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Otávio Banffy

Translation being elementary for multinational marketing strategies

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Today I'm bringing you a post from Laura Cattaneo, published in January this month, that talks about how translations make a difference in marketing strategies, especially for big multinational companies.

Now, to us, that is a given. We work on with this, we know why it's important, we recognize how powerful a tool it is.

But to others, particularly company administrators with a lack of vision or understanding, it might be difficult to comprehend that benefit.

I found this post to be excellent at talking about that need.


According to the American Marketing Association, localizing contents is key to a company internationalization strategy. Why? For very concrete reasons: it can make or break a company’s success abroad, distinguishing brands that communicate effectively with international markets from other brands that remain foreign and inaccessible; and it increases sales in the target markets, with clear ROI from translation and localization efforts, directly impacting their bottom line.


Straight from the get-go, she points out what you get from hiring people instead of machines to perform the task.


Translators are not only expert in the language of the market you want to approach, but accomplished cultural experts as well. So, by making the smart choice, what do you get in return?

  1. Human translation (as opposed to machine translation) of your contents based on logic, sense, target audience, goals to achieve (marketing translation, transcreation, legal or technical translation), avoiding missteps in terms of culture, laws and regulations, competitive landscape. (...)
  2. Review, editing and proofreading of existing or translated contents in the target language to avoid repetitions, look for inconsistencies, bring consistency among channels and materials, pick up any mistakes or inappropriate contents in view of the target country or audience. It is also the last chance to avoid mistakes that can cost you dearly.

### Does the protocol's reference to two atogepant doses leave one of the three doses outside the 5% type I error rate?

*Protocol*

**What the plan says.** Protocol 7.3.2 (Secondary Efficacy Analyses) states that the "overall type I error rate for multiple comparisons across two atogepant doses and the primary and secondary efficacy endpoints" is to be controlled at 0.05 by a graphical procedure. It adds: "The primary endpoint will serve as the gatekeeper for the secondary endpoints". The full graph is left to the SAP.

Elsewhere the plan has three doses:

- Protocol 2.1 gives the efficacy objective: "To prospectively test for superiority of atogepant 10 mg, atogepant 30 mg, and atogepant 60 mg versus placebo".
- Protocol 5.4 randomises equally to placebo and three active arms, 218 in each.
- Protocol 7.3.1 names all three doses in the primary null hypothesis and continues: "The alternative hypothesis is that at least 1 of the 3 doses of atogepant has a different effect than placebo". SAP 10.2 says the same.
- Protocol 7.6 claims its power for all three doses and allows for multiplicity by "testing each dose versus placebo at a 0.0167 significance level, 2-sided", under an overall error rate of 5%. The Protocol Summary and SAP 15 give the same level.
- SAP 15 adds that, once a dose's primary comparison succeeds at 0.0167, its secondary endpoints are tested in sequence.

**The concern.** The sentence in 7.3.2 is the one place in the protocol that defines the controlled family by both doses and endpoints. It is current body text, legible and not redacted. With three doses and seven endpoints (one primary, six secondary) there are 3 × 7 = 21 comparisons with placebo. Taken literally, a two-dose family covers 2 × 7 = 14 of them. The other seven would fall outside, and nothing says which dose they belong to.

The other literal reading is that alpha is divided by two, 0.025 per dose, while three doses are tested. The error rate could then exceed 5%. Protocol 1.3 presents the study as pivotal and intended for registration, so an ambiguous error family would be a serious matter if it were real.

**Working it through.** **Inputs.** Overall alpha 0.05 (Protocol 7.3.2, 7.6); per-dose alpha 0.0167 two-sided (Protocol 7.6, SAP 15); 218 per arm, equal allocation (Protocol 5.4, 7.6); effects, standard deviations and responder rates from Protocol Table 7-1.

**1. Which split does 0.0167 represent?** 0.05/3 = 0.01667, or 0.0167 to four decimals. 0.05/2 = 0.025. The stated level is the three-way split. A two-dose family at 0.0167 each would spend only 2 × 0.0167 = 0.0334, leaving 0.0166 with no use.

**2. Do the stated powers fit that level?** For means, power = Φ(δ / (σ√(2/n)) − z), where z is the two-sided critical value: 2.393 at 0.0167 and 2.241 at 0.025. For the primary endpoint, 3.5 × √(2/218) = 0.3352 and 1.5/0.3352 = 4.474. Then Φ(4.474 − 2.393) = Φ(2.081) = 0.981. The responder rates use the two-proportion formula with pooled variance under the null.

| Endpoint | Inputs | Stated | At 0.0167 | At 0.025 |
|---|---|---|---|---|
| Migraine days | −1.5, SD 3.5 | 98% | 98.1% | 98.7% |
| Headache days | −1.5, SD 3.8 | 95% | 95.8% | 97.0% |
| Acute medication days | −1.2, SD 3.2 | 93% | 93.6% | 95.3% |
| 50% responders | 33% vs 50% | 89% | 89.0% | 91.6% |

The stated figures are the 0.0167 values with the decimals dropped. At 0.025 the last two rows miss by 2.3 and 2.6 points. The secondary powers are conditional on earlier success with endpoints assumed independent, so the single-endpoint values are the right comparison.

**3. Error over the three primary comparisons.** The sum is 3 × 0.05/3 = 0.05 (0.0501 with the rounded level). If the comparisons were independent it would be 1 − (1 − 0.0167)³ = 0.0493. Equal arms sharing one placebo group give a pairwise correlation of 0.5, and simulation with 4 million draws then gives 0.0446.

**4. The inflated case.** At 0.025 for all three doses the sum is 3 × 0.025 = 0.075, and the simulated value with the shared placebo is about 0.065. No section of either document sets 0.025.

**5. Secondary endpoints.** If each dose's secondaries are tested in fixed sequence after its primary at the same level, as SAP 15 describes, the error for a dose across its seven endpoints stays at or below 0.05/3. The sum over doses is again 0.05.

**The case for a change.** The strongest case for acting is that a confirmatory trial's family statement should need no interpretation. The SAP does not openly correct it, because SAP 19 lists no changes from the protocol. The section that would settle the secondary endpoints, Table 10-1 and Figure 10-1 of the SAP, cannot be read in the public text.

3. Replicate your brand tone of voice into another language, adapting it to the local culture, habits and way of thinking while keeping its core nature and personality alive. By creating a local brand language unique to your company/brand/product, these will stand out from the competition and be easily recognizable by your audience or potential targets.

And an interesting and convincing note too: 


75% of consumers prefer to buy products in their native language, while 60% rarely or never buy from English-only websites(“Can’t read, won’t buy”, 2014 survey by Common Sense Advisory).

You might recall while reading the third pointer that this is something we mentioned before in some of our posts. Having a unique tone of voice helps shape the company, and only a human translator can do that, with competence and a personal style. Very nice to see her saying that out loud here, too.

Laura's post continues on by giving companies quite a handful of interesting tips for their businesses, which are good that translators note them too, and links to various sources with tidbits of information on them.

It's an interesting read for you, and even more likely an interesting read to translation agencies and companies too. Make use of it!

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